In 2014, the term citizen science is inserted among the new words in the Oxford English dictionary, which defines it as "the collection and analysis of data relating to the natural world by an audience, that adheres to a collaboration project with professional scientists ".

In reality, it is a term coined as early as the mid-nineties by Rick Bonney (ornithologist) e by Alan Irwin (sociologist). Bonney provided the following definition of citizen science: “A tool through which non-experts contribute to research, and that scientists can use to disseminate ". Second Bonney, through citizen science, citizens can contribute to research not only by collecting and sharing observations and measurements, but also by making sure that research deals with the problems most felt by society [1].

To be even more precise, we find citizen science activities dating back to 1900, with the proposal of the ornithologist Chapman of the first Christmas Bird Count, which replaced the custom of challenging each other by killing as many birds in Christmas hunts, with that of counting and registering them on the basis of the different species, with the collaboration of many participants [1].

An even earlier example brings us to 1847, when Matthew Fontaine Maury (oceanographer, astronomer, science communicator) published the Wind and Current Chart of the North Atlantic, sending it to sailors all over the world, with an invitation to continue to record the oceanographic data in a standardized logbook provided by him. The annotation work of thousands of sailors was thus analyzed and helped to organize new charts that made navigation safer and faster.. Matthew Fontaine Maury wrote: “Any ship crossing the seas with these papers and journals on board, can henceforth be considered a floating observatory, a temple of science ".

In recent decades, citizen science has become a real scientific methodology and a powerful tool for public engagement. Current projects range from astrophysics to medicine, from natural sciences to neuroscience. A great boost certainly came with the advent of information technology and new technologies.

According to the scheme of 2013 of Muki Haklay (geographer), there can be four levels of citizen participation in a citizen science project [2][3]:

  1. Crowdsourcing: Citizens act as "sensors", for example with an application on their smartphones that periodically sends the GPS coordinates of the place where it is located.
  2. Distributed intelligence (distributed intelligence): Everyone is asked to have a minimum of basic training and then collect data or perform simple interpretation activities.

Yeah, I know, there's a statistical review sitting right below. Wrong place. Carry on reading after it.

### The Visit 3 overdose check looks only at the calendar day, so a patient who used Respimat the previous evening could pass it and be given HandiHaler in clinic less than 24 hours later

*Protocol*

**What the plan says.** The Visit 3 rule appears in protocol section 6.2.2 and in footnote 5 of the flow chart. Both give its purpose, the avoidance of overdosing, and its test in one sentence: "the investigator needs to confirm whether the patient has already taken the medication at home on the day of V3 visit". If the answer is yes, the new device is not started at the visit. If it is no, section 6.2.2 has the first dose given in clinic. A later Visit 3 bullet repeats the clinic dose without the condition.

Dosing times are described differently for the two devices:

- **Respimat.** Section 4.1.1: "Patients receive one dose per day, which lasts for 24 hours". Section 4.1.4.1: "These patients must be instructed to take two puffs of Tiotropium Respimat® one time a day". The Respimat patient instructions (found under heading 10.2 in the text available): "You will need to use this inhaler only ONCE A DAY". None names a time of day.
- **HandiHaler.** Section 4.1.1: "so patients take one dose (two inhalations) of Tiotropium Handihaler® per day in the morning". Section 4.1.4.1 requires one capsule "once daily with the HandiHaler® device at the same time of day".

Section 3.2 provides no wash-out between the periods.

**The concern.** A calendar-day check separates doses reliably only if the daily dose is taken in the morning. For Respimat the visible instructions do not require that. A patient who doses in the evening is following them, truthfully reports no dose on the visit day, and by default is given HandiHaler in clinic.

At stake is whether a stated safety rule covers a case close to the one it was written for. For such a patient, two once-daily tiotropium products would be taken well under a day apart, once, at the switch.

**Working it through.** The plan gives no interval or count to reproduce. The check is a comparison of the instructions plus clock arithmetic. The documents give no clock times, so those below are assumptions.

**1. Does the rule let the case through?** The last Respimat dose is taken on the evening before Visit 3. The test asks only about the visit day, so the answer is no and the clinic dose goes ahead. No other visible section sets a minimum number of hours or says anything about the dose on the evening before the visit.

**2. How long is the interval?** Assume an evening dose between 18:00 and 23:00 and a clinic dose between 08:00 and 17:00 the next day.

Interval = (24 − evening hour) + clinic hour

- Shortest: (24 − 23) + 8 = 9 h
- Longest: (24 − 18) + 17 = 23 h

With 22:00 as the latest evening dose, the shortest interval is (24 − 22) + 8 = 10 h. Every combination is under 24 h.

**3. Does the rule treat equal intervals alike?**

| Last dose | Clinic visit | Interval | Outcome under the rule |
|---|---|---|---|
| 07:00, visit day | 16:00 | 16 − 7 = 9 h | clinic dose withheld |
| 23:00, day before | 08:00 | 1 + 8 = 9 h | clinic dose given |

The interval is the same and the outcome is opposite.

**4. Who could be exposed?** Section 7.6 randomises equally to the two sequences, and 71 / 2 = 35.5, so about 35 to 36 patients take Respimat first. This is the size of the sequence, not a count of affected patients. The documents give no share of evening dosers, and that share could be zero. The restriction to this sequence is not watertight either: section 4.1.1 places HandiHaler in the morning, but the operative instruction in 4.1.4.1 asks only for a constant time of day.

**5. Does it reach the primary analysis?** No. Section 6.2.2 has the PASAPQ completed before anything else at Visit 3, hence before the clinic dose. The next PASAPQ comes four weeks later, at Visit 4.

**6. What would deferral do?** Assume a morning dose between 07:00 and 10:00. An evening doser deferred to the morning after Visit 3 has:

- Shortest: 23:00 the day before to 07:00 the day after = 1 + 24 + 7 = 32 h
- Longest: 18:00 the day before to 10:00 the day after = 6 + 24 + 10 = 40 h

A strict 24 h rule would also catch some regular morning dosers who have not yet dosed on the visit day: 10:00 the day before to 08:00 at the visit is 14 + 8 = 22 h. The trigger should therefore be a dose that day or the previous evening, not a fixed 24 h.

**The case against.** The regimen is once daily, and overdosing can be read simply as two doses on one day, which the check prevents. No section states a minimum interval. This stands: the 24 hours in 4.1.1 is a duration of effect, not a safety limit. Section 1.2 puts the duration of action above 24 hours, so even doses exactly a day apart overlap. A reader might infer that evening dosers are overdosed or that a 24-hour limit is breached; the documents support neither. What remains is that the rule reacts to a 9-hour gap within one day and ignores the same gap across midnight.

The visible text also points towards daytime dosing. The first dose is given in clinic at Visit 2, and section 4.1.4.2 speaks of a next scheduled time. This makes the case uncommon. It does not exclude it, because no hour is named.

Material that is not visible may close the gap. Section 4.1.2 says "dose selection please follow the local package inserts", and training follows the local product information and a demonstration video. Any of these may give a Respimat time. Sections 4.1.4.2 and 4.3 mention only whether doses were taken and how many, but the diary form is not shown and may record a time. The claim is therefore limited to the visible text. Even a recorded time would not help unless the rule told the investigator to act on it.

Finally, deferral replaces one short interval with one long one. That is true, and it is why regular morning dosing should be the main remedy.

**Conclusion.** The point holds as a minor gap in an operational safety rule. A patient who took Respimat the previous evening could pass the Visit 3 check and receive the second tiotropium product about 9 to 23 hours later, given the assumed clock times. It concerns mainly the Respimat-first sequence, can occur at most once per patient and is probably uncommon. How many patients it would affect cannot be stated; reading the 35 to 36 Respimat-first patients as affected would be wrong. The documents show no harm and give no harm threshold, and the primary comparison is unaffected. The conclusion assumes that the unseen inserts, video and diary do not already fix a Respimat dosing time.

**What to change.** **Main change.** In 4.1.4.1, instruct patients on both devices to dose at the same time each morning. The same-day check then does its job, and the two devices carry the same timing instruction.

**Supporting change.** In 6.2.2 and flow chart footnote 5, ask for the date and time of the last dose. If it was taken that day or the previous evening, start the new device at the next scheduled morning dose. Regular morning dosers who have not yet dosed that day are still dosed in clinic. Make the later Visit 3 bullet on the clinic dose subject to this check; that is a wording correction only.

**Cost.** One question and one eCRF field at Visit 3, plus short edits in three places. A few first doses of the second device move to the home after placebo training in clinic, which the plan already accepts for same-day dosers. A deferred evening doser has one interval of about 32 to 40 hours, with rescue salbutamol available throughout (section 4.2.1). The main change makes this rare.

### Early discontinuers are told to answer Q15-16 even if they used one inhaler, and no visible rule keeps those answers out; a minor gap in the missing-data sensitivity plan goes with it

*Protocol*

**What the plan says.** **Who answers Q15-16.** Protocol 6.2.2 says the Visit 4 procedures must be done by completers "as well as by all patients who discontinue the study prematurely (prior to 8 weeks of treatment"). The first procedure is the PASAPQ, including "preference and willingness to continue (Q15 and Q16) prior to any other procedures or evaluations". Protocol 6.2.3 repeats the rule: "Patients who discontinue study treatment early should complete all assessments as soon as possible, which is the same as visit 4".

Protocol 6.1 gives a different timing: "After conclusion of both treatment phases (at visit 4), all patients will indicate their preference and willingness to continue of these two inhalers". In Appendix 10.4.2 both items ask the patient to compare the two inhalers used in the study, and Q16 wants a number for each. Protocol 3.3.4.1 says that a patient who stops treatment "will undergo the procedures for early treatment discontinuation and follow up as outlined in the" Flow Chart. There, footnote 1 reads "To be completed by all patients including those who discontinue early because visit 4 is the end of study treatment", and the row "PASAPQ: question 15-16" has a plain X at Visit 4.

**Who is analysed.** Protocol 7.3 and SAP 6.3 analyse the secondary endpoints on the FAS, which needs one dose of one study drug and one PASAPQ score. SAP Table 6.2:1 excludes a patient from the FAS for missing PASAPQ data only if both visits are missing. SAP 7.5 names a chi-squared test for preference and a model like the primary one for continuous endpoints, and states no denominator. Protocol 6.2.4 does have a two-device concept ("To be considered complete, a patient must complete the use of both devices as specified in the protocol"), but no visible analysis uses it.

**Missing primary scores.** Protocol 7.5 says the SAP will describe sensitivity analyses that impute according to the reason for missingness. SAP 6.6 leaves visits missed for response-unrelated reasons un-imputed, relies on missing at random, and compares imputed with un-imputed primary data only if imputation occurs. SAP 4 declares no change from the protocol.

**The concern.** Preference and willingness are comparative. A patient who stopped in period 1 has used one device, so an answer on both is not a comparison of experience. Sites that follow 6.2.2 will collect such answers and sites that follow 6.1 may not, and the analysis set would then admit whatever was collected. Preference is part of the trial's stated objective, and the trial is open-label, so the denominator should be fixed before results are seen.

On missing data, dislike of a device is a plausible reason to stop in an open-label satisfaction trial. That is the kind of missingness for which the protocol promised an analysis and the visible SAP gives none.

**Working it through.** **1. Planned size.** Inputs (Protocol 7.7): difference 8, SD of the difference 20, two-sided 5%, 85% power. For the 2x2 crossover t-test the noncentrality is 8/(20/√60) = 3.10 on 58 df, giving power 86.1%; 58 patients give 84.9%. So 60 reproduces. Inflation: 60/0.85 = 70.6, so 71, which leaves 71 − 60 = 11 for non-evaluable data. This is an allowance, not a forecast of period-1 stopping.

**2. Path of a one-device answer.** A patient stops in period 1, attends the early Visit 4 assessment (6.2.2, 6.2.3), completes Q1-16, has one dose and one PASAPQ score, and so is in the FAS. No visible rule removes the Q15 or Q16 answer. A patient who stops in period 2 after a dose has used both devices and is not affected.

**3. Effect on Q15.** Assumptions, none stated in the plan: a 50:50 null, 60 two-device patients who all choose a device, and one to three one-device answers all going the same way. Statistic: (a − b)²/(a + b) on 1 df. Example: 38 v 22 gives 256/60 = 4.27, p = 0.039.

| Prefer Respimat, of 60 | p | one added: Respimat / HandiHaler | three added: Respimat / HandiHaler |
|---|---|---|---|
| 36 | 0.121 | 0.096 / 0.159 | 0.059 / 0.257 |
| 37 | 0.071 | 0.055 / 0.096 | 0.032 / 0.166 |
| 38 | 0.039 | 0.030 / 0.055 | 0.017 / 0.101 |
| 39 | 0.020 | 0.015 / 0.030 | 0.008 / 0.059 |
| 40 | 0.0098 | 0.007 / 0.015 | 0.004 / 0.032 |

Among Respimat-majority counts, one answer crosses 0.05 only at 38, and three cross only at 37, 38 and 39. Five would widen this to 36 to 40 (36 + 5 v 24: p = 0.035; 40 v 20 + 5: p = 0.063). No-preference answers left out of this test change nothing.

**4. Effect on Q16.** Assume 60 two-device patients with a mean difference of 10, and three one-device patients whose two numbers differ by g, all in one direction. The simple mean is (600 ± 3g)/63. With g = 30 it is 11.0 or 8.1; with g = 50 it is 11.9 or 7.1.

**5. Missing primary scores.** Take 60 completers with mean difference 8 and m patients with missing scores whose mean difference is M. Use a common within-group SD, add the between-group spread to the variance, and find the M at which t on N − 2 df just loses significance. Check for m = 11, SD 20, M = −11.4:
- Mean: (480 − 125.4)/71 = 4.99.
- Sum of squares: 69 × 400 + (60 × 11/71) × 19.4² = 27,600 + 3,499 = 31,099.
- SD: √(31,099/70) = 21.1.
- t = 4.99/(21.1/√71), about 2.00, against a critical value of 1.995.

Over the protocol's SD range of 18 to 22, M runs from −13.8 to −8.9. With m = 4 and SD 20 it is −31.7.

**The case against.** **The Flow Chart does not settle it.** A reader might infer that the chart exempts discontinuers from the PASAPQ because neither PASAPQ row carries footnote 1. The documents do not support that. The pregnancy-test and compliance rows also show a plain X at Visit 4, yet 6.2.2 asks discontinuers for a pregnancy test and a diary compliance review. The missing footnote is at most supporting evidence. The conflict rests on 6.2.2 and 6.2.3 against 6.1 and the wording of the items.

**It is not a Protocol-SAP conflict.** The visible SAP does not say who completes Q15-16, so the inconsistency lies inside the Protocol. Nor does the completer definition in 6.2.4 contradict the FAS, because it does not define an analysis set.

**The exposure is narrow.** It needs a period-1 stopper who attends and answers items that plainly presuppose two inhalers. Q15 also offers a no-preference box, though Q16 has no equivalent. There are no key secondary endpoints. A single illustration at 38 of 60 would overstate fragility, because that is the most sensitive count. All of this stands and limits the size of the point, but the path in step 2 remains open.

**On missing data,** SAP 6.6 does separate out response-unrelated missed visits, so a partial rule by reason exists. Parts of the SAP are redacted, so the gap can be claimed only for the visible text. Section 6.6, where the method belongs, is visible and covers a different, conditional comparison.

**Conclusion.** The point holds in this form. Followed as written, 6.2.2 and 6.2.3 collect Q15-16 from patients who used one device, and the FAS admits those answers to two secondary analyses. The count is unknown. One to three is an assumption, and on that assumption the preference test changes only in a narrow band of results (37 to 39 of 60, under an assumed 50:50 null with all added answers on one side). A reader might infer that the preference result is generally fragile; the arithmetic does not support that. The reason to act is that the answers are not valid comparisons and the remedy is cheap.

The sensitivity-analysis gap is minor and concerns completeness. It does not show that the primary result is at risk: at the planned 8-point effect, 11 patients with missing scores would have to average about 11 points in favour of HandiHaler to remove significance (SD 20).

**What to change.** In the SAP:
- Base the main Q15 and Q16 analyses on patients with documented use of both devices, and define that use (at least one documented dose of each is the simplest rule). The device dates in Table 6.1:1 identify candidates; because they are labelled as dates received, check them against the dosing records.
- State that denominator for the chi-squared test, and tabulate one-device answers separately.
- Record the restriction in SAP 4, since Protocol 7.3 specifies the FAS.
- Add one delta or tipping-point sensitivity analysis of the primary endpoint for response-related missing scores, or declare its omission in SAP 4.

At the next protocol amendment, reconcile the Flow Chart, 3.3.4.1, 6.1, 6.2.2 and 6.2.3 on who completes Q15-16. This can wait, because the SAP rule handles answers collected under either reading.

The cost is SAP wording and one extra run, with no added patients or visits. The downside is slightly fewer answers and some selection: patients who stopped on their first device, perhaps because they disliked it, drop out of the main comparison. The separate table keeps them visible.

3. Participatory science (participatory science): This level of participation brings us back to Irwin: the definition of the problem is established by the participants, and under the guidance of scientists and experts, a method of data collection is developed. An excellent example comes from situations of protest against the impacts on health and the environment, where citizens ask for the help of scientists. Participants often come to suggest new research questions that can be explored with the collected data.
  4. Extreme citizen science (extreme citizen science): It is an integrated activity where, following scientific protocols, the motivations and interests of the participants are supported. Participants can potentially be involved in the analysis, publication or use of results. It is an "extreme citizen science" and requires scientists to also act as facilitators. An example is when a scientific project makes use of the collaboration of "makers" (the digital artisans of this century) in which they are able to build new monitoring and data distribution objects.

There is great excitement both internationally and nationally! The need to network emerges, to share experiences and projects trying to make citizen science mature in order to make it a vehicle of knowledge even in environments where economic and/or cultural resources are scarce[4] .

We reportECSA (European Citizen Science Association) as a reference at European level. On the site you will find many ideas and very interesting projects. In Italy we are working to build an Italian citizen science association thanks to Citizen Science Italia (CSI). If, on the other hand, you want a practical example in our area, you can take a look at Monica, ENEA monitoring project.

The development of scientific citizenship in our country, it was a very dear topic also for Pietro Greco (chemist, journalist, science communicator), to which we certainly owe the recognition of having promoted the idea of ​​a "democratic society of knowledge" by facilitating constructive dialogue between technicians, scholars and civil society.

We like Citizen science! People like it because it allows encounters between different languages, because it allows us to participate, because it allows us to understand. Only with understanding and participation can certain prejudices be overcome, closing the gap between those who do science and those who do not.

We conclude by humming Gaber's lines:

“Freedom is not standing on a tree,

it is not even the flight of a bluebottle;

freedom is not a free space,

freedom is participation!”


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